From riches to rags

Golf: Young star had the world at his feet but sub­stance abuse saw it all come crash­ing down

CityPress - - Sport - PULE MOKHINE pmokhine@city­

From the lush greens of Scot­land, Eng­land and Italy on the Euro­pean Tour to liv­ing as a squat­ter at the Observatory Golf Club in Joburg.

This is the sad story of Eu­gene Maroga, who at one stage was one of the coun­try’s most promis­ing golfers.

Five years ago, Maroga had it all. He en­joyed the fruits of his suc­cess as he toured Europe, play­ing in top tour­na­ments.

The then 25 year old rubbed shoul­ders with some of the world’s best play­ers and his ca­reer was flour­ish­ing.

But then it all came crash­ing down – he landed in jail af­ter what he claims was his in­volve­ment in and ad­dic­tion to drugs.

Maroga, who won nu­mer­ous ti­tles at the height of his golf­ing ca­reer, says he has no one but him­self to blame for his woes.

Now, at 30, he has noth­ing to show for the achieve­ments that made a name for him on the golf course. A squat­ter at the Observatory Golf Club in eastern Joburg, he ekes out a liv­ing by help­ing club mem­bers at the driv­ing range fine­tune their tal­ent for R300 a les­son.

In a frank in­ter­view with City Press, Maroga spoke of how his il­lus­tri­ous ca­reer was de­stroyed by life in the fast lane and his re­sul­tant drug and al­co­hol abuse.

“I was at the Jo­han­nes­burg Prison where I spent two years for sell­ing drugs. I was also an ad­dict – I used drugs and was an al­co­holic,” said Maroga.

His high­lights in­cluded play­ing in the SA Open as a pro­fes­sional and in the Dun­hill Links Cham­pi­onship at The Old Course at St An­drews, Scot­land, as an am­a­teur in 2002.

“I had ev­ery­thing go­ing for me. I aban­doned my ca­reer be­cause I wanted to feed my bad habits. I was put on a re­ha­bil­i­ta­tion pro­gramme while I was in prison and re­alised then that I had to do some­thing to kick my habits,” said Maroga.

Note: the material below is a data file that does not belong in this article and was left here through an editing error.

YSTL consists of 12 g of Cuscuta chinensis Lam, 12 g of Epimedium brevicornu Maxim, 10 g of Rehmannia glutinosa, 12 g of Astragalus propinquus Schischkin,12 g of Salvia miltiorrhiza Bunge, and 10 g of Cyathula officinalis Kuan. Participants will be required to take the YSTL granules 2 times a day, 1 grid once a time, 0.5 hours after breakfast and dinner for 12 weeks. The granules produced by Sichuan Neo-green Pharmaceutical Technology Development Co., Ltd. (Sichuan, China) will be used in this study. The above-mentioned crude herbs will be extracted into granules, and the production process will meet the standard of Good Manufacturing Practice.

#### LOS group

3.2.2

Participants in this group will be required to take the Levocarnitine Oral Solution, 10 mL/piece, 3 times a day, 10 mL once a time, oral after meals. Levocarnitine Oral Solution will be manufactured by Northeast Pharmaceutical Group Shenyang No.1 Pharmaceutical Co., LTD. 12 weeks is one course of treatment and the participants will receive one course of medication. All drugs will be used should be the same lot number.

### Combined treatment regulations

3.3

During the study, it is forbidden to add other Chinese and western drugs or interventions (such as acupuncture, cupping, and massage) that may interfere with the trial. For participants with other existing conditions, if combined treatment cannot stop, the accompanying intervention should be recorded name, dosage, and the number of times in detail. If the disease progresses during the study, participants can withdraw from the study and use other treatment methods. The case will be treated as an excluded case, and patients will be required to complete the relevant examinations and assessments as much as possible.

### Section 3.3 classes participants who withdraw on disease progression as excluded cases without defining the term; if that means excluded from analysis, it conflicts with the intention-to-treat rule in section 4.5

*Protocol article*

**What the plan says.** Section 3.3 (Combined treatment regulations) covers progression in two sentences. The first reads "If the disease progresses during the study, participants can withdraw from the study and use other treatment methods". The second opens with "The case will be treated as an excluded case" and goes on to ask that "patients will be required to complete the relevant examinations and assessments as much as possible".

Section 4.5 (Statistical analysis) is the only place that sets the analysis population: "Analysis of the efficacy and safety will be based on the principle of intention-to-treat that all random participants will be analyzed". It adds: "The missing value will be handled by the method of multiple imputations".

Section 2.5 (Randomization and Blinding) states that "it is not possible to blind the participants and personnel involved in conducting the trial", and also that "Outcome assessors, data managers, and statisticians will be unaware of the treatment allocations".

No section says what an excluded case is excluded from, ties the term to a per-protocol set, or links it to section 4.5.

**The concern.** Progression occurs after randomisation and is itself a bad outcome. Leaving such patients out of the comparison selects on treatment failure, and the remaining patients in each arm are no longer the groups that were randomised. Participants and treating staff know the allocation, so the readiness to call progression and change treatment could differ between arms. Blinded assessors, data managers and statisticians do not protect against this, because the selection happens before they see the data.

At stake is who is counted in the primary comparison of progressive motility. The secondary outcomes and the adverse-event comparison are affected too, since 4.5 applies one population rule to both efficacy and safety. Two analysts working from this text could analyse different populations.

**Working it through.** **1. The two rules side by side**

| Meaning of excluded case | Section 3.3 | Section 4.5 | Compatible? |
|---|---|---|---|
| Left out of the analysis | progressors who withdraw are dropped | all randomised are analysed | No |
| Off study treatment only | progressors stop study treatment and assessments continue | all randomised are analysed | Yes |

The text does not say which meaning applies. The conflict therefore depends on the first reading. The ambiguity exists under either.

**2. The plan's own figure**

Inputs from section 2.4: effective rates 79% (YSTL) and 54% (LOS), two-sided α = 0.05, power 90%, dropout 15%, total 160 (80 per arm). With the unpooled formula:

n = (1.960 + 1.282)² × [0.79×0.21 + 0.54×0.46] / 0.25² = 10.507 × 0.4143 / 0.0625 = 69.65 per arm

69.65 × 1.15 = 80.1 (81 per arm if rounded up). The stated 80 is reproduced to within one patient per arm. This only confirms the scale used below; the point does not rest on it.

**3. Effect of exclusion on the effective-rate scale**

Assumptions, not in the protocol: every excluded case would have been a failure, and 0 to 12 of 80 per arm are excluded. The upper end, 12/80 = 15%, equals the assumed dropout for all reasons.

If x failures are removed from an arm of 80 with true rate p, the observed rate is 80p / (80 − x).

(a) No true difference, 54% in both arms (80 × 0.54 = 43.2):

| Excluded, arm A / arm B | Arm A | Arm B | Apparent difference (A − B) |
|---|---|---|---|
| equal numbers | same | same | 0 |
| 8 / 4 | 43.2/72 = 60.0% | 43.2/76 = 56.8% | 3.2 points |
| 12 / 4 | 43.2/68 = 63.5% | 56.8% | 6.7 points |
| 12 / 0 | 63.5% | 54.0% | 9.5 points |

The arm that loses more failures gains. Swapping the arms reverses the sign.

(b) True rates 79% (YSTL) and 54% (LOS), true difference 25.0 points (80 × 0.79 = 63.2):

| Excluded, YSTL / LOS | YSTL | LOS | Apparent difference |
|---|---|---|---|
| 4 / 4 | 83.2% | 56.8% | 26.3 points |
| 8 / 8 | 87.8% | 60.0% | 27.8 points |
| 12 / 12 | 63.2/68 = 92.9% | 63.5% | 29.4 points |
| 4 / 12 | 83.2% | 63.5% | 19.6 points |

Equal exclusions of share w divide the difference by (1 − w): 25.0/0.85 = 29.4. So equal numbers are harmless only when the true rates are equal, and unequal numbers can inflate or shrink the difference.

He unashamedly con­fesses to be­ing a re­cov­er­ing ad­dict but was at pains to ex­plain that when he was re­leased from prison, he re­alised he had noth­ing left – in­clud­ing his dig­nity.

He added that coach­ing golf was the only op­tion he had to keep him­self afloat.

“When I was re­leased, I had no fixed place of abode and was pen­ni­less. I had a choice to go back home to Mpumalanga or bat­tle it out on the Joburg streets with the peo­ple I used and sold drugs with,” he said.

Maroga said he had been squat­ting at the course for four months now.

“Be­fore then, I used to sleep in pub­lic parks and eat out of dust­bins.

“When I came to Observatory, Lebo Ra­mak­gosi – who is head coach at the course – took pity on me. He ad­vised me to help at the driv­ing range.

“To show how tough things were, I was even adopted by a white fam­ily at one stage, but this did not work out,” said Maroga.

He added that he was busy work­ing on a book about his life and per­sonal ex­pe­ri­ences.

“The money I earn at the course is lit­tle com­pared with what I used to get when I was on top of my game, but it keeps me go­ing.

“There are also Good Sa­mar­i­tans among the play­ers who come to the range. They pro­vide me with clothes and shoes and I’m grate­ful for that,” he said.

Maroga has not lost hope of get­ting back to the top and re­claim­ing his for­mer glory on the fair­ways.

Theo Manyama, a for­mer Sun­shine Tour tour­na­ment direc­tor, hap­pened to be play­ing at the Observatory course at the time of the in­ter­view. He lamented Maroga’s mis­for­tune.

“At one stage, I re­mem­ber him [Maroga] win­ning tour­na­ment af­ter tour­na­ment in the coun­try. He had ev­ery­thing go­ing for him. I hope he bounces back one day,” said Manyama.

Maroga se­cured his 2009 tour card with a com­fort­able three-stroke vic­tory in the Vusi Ngubeni Devel­op­ment Stroke­play at the Observatory course.

Some of his no­table achieve­ments on the lo­cal cir­cuit in­clude fin­ish­ing tied for fourth at the Zam­bia Open (2006), tied for 11th at the Seek­ers Travel Pro-Am (2006), and tied for 25th at the Vo­da­com Cham­pi­onship (2007).

He last com­peted on the Sun­shine Tour in 2011.


HARD TIMES Eu­gene Maroga earns a liv­ing by of­fer­ing his skills to as­pir­ing golfers. He be­moans the reck­less life­style that de­stroyed his promis­ing ca­reer

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